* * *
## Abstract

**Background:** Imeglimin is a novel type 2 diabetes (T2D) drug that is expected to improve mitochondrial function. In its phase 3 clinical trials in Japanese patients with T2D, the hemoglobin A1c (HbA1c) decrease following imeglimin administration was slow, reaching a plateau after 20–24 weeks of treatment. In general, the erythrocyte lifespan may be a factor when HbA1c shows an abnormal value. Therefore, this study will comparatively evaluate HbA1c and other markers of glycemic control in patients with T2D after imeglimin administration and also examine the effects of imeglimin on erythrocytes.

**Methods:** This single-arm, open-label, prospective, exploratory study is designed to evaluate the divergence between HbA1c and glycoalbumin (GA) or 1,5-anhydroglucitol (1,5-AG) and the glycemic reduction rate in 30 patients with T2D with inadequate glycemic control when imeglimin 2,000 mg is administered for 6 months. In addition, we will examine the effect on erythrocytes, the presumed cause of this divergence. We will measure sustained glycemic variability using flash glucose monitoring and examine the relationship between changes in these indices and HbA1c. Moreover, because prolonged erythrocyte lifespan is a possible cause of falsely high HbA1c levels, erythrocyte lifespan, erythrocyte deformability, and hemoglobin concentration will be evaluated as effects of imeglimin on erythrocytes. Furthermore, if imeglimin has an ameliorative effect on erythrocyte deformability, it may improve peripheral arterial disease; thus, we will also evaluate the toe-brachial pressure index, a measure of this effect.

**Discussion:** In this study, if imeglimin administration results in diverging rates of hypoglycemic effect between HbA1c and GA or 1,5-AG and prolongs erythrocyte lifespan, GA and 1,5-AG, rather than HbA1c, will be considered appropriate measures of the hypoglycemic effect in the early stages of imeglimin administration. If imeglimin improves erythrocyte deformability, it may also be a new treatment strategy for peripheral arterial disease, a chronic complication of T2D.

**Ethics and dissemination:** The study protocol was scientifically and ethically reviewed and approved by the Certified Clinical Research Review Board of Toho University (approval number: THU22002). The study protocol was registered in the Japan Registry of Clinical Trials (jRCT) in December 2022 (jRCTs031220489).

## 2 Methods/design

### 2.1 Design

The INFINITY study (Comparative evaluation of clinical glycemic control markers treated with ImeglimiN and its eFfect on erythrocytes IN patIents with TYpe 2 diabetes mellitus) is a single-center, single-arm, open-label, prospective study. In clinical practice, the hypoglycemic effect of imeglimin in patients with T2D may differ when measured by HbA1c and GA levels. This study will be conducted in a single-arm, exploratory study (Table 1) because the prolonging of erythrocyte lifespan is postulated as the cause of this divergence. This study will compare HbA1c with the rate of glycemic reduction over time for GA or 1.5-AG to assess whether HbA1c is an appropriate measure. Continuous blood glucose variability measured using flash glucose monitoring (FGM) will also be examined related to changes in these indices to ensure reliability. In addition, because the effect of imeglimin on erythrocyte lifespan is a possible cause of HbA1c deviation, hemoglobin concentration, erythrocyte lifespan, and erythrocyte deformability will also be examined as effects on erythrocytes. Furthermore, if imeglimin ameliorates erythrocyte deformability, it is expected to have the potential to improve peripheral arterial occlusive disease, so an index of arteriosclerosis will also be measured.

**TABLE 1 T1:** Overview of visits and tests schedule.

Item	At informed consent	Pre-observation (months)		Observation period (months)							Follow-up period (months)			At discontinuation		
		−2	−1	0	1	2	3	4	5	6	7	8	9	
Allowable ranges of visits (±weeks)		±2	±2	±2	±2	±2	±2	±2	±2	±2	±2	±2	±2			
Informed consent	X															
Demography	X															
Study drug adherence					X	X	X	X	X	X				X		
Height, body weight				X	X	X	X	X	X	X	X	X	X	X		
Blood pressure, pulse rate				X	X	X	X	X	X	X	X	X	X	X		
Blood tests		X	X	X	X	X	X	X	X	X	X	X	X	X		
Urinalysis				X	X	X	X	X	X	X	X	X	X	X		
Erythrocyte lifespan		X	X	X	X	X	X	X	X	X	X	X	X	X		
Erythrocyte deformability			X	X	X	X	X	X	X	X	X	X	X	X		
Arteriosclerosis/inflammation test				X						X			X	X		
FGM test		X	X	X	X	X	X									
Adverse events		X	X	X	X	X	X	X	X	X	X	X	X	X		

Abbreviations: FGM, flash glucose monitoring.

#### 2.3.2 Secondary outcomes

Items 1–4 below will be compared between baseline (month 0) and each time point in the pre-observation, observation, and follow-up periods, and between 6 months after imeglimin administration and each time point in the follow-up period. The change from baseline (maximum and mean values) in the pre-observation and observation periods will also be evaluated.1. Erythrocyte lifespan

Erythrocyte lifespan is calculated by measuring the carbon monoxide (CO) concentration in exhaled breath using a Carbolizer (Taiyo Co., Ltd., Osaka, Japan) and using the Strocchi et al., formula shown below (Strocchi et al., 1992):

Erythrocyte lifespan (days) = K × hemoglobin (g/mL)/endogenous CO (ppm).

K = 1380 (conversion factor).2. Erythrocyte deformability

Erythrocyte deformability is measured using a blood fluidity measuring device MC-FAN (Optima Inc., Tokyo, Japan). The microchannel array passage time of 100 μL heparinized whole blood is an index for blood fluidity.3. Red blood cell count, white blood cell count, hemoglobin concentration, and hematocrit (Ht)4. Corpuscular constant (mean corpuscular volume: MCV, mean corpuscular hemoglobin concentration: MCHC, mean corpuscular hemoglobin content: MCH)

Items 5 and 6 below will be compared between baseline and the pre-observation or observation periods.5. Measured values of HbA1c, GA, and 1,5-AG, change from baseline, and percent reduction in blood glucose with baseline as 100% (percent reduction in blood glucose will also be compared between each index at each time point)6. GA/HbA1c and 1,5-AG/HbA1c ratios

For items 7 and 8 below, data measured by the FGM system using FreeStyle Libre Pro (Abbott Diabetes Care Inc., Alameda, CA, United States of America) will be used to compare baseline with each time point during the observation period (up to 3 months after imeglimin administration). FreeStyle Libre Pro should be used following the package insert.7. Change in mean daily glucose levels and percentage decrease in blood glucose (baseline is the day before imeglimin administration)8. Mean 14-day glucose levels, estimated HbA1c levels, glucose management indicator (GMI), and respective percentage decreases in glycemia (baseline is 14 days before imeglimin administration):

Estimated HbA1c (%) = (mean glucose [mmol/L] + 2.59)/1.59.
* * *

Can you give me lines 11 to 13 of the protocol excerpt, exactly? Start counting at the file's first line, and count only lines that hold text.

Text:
		−2	−1	0	1	2	3	4	5	6	7	8	9	
Allowable ranges of visits (±weeks)		±2	±2	±2	±2	±2	±2	±2	±2	±2	±2	±2	±2			
Informed consent	X															